A professional penetration tester offers a look at the latest free and open-source tools available for pen testing and offensive tactics.
There are a lot of excellent offensive security tools available online for free, thanks to open-source licenses and the security professionals who've created tools in an effort to give back to the community. But because they are created by individuals or open-source efforts without the marketing and promotion resources of a vendor, these tools may not be well known in the enterprise.
Two years ago I wrote a Tech Insight on offensive security tools that defenders can leverage to help find vulnerabilities and secure their environments. Today, I want to update that list with some currently available tools that should be included in every offensive and defensive security professional's toolbox.
I truly believe that a security professional focused on defense or offense must understand the tools and techniques used by the other side. Those who defend a network should be aware of the attacks they will face and the ways that attackers avoid detection. To become familiar with these approaches, they should try out some of these same attack methods.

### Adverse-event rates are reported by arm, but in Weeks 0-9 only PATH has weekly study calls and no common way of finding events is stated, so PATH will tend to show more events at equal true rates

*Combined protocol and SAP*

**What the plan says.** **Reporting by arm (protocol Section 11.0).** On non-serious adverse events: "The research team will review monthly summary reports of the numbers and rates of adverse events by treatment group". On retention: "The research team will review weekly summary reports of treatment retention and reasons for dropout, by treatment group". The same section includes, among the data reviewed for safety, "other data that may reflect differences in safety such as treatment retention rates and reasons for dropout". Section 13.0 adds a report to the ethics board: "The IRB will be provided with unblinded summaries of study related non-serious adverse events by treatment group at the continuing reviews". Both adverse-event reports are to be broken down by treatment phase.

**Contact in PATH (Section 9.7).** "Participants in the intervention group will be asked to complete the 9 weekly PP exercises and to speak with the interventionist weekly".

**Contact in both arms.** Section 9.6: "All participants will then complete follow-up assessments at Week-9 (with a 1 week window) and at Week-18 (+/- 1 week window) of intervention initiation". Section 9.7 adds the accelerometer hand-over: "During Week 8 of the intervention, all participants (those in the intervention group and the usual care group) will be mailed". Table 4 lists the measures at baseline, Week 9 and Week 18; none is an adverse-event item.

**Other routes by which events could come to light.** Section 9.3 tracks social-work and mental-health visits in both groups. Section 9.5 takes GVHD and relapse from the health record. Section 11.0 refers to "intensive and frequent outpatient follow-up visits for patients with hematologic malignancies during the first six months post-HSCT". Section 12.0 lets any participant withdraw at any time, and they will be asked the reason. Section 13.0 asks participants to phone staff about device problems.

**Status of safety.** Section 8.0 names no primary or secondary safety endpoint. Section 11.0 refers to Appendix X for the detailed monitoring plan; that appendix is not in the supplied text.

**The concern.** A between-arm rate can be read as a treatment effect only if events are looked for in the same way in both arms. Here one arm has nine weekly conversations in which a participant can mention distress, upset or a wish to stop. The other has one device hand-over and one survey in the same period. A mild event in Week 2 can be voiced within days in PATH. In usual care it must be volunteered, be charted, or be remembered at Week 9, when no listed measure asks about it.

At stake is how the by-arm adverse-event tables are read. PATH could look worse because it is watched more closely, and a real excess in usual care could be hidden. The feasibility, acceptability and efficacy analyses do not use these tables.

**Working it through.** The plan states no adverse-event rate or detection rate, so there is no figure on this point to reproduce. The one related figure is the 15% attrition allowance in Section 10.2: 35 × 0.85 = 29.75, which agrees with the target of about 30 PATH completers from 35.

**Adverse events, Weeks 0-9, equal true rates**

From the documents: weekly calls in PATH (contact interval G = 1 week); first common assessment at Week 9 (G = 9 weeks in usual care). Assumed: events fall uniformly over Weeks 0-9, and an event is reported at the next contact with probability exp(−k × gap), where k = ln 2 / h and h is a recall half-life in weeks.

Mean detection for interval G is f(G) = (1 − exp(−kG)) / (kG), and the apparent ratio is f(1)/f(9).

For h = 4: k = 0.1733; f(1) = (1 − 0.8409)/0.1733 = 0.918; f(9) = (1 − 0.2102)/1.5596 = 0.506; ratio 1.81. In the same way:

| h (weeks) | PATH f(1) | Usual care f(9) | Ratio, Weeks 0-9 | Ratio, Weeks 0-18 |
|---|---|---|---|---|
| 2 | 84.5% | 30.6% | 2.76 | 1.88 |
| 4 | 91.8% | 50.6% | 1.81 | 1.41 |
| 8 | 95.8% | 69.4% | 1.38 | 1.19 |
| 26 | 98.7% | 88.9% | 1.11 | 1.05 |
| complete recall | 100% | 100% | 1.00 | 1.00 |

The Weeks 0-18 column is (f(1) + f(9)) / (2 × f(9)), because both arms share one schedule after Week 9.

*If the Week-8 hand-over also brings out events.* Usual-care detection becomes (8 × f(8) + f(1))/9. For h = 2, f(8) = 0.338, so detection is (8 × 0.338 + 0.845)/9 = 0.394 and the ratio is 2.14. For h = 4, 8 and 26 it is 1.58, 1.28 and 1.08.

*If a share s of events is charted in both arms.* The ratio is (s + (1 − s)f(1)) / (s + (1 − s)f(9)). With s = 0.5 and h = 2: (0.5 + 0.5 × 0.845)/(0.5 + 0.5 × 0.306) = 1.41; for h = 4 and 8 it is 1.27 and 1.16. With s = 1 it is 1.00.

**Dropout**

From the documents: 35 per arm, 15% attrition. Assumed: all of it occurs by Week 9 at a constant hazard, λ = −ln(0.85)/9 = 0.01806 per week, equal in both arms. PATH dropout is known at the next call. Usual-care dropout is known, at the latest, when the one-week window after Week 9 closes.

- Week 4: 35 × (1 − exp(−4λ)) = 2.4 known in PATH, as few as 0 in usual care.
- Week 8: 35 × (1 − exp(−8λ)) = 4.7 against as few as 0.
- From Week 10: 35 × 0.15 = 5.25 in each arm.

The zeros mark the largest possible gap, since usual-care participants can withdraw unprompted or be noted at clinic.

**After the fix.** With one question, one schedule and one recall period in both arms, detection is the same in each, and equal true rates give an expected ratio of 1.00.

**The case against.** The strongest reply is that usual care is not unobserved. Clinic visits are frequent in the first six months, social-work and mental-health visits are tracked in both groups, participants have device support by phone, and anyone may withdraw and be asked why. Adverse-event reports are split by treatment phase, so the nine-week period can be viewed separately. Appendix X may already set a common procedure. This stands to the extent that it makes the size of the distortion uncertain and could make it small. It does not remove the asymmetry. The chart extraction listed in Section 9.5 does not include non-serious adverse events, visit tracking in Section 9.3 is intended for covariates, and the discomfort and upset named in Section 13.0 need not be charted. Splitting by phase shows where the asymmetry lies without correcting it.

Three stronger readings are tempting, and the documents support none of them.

Similarly, those focusing on offense must understand defensive strategies, different types of security controls, and the ways that defenders detect attacks. It's easier to detect an attack or evade detection when you know, firsthand, how the defenses work. If defenders understand offensive tools, they can proactively identify potential threats before they become a more serious problem.
A study of offensive methods also helps security teams find the easily exploitable vulnerabilities and fix them, so that future penetration tests can focus on scenario-based assessments tailored around the organization's specific threat profile.
Before we get into the latest tools specific to the four primary stages of penetration testing -- reconnaissance, mapping, vulnerability detection, and exploitation -- there are a couple of books and websites worth mentioning. The first is the Red Team Field Manual, or RTFM, which is essentially a "cheat sheet" of commands in printed form that can be a handy reference to keep in your backpack. If you like the cheat sheet format, then you'll probably like the RTFM book.
The story continues on EE Times' sister site, Dark Reading.
— John H. Sawyer is a contributing writer for Dark Reading.